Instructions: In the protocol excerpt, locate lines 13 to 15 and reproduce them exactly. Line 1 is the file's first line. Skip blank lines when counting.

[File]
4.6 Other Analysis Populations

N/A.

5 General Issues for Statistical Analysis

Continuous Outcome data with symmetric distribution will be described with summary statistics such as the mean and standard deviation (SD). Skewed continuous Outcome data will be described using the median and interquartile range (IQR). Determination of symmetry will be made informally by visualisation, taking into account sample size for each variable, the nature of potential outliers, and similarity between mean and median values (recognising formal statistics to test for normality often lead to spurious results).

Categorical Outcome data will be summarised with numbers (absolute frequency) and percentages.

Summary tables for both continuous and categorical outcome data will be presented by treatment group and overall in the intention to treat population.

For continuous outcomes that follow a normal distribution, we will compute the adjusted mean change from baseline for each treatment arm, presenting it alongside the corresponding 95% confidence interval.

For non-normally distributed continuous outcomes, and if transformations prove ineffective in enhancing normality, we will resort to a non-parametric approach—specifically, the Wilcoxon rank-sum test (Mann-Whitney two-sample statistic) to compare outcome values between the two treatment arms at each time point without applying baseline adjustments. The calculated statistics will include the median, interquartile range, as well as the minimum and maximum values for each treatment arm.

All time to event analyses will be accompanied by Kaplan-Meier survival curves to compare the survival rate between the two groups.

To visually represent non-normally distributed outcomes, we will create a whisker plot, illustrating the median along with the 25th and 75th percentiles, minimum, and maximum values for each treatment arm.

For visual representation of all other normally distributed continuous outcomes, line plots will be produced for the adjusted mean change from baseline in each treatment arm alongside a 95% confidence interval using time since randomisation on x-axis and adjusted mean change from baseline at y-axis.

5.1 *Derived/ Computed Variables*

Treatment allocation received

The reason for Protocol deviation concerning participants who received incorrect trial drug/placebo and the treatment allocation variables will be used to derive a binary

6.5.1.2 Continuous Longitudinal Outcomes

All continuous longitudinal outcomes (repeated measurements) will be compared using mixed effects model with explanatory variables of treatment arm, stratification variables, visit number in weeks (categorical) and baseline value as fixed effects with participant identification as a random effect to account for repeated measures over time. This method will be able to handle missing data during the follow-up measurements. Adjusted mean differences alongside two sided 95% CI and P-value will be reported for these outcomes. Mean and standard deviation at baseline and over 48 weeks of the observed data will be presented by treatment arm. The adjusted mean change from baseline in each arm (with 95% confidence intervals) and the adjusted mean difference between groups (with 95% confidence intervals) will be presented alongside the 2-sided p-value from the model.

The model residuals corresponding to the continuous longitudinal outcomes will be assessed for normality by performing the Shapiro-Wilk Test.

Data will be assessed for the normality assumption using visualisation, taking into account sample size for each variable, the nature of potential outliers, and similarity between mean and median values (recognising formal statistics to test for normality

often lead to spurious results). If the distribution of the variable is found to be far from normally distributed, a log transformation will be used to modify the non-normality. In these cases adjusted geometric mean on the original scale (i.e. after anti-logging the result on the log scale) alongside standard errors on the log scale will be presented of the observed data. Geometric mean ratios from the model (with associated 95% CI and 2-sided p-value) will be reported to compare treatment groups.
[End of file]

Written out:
Treatment allocation received

The reason for Protocol deviation concerning participants who received incorrect trial drug/placebo and the treatment allocation variables will be used to derive a binary

6.5.1.2 Continuous Longitudinal Outcomes